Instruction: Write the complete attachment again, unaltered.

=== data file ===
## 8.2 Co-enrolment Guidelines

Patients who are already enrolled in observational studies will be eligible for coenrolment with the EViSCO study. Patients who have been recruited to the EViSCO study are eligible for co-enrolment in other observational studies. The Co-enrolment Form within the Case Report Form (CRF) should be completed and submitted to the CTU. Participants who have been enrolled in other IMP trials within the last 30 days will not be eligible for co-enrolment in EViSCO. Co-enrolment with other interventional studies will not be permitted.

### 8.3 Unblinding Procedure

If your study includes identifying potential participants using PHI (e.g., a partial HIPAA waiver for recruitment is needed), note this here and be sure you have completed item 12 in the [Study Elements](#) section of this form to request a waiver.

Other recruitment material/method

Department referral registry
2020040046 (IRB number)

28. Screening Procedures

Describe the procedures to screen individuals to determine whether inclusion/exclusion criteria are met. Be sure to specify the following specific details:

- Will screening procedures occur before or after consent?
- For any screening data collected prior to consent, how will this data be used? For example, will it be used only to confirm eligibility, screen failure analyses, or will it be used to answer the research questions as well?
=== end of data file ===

## 8.2 Co-enrolment Guidelines

Patients who are already enrolled in observational studies will be eligible for coenrolment with the EViSCO study. Patients who have been recruited to the EViSCO study are eligible for co-enrolment in other observational studies. The Co-enrolment Form within the Case Report Form (CRF) should be completed and submitted to the CTU. Participants who have been enrolled in other IMP trials within the last 30 days will not be eligible for co-enrolment in EViSCO. Co-enrolment with other interventional studies will not be permitted.

### 8.3 Unblinding Procedure

If your study includes identifying potential participants using PHI (e.g., a partial HIPAA waiver for recruitment is needed), note this here and be sure you have completed item 12 in the [Study Elements](#) section of this form to request a waiver.

Other recruitment material/method

Department referral registry
2020040046 (IRB number)

28. Screening Procedures

Describe the procedures to screen individuals to determine whether inclusion/exclusion criteria are met. Be sure to specify the following specific details:

- Will screening procedures occur before or after consent?
- For any screening data collected prior to consent, how will this data be used? For example, will it be used only to confirm eligibility, screen failure analyses, or will it be used to answer the research questions as well?